Would you like a finger in your ear? Would you like a finger in your rear?
Would you like a finger in your beer
REPEAT - to Dance
No F--king Likely, No f--king likney

For body movements and audience participation - this equals "Father Abraham" .... and is closely connected to "Lost Control".


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Subject: RE: Help: Why a finger in the ear?
From: Gurney
Date: 10 Jun 11 - 04:10 PM

Bone conduction, it's called.
The Lo-Fi equivalent of the earphones that all recording studios use, so that you can hear yourself over the other noise.

I used to call such singers 'petrol pumps,' and include myself in their number.


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Subject: RE: Help: Why a finger in the ear?
From: GUEST,Dave in Michigan
Date: 10 Jun 11 - 03:52 PM

Singers put a finger in an ear when singing for the same reason that Highland Pipers march when playing: to get away from the d*mn noise. [second half heard from an American player of the Highland pipes]


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Subject: RE: Help: Why a finger in the ear?
From: michaelr
Date: 10 Jun 11 - 03:26 PM

"Why a finger in the ear?"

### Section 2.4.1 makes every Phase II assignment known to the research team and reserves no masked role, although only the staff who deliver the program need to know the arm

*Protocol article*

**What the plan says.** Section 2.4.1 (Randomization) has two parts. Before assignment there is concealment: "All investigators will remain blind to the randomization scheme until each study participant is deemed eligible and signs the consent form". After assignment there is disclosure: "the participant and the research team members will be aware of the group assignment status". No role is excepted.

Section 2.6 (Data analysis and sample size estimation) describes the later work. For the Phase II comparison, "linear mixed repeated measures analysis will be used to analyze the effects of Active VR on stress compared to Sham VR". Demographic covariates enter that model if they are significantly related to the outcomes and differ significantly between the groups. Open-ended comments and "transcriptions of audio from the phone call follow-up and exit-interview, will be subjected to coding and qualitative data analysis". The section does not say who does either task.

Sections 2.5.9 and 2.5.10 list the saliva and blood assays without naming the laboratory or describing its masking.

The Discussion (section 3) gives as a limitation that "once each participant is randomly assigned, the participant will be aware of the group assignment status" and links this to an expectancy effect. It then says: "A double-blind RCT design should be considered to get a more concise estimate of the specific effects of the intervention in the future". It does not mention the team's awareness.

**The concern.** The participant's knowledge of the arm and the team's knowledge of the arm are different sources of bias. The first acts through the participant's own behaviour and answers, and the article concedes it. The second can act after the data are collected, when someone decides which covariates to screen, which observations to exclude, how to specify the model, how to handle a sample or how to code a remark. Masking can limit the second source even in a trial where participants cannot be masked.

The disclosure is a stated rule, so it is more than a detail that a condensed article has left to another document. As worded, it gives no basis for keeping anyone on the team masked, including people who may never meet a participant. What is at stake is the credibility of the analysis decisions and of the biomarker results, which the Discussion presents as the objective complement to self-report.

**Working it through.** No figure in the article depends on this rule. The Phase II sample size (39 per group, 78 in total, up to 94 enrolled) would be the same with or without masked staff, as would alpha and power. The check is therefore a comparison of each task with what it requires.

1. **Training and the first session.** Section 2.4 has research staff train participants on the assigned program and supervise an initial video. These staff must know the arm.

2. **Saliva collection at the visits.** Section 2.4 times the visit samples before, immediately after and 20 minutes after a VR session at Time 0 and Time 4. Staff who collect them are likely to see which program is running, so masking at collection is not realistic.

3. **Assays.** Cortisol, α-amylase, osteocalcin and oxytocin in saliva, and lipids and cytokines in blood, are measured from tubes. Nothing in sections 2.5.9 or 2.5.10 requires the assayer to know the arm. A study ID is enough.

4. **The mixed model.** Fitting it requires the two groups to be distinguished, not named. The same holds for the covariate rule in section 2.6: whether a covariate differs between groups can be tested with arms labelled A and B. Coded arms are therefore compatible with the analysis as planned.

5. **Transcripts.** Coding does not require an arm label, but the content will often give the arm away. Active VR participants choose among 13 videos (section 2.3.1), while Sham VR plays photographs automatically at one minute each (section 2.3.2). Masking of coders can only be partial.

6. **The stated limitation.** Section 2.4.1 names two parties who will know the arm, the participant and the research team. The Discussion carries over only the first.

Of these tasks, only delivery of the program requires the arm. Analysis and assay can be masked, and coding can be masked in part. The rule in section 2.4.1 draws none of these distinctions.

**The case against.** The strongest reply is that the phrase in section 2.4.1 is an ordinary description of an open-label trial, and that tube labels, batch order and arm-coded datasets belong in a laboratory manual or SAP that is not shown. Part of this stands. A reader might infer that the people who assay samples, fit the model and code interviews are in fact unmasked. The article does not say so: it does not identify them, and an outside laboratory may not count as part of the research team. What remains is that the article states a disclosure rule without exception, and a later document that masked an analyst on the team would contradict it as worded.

So you don't have to drop your trousers...


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Subject: RE: Help: Why a finger in the ear?
From: Jim Dixon
Date: 10 Jun 11 - 11:28 AM

Yes, I'm still around, and still paying attention to threads like this.

At first I was mainly concerned with understanding what gesture, or hand position, was actually being described, who did it, how did it originate, what was its purpose? I think this has been pretty well answered.

Then there is the further question of who uses the descriptive phrase of a "finger in the ear" to disparage a certain kind of music, and why?

Jack Campin: Your theory that Ewan MacColl's communist connections account for the scorn with which folk music is viewed by "Tories" is interesting, but I don't think Pete Seeger was ever scorned in quite the same way. Yes, he was blacklisted in the 50s and banned from TV, but he eventually recovered from that, and at any rate, it was only the politicians and TV executives who banned him; I don't think he was ever rejected by true folk-music fans.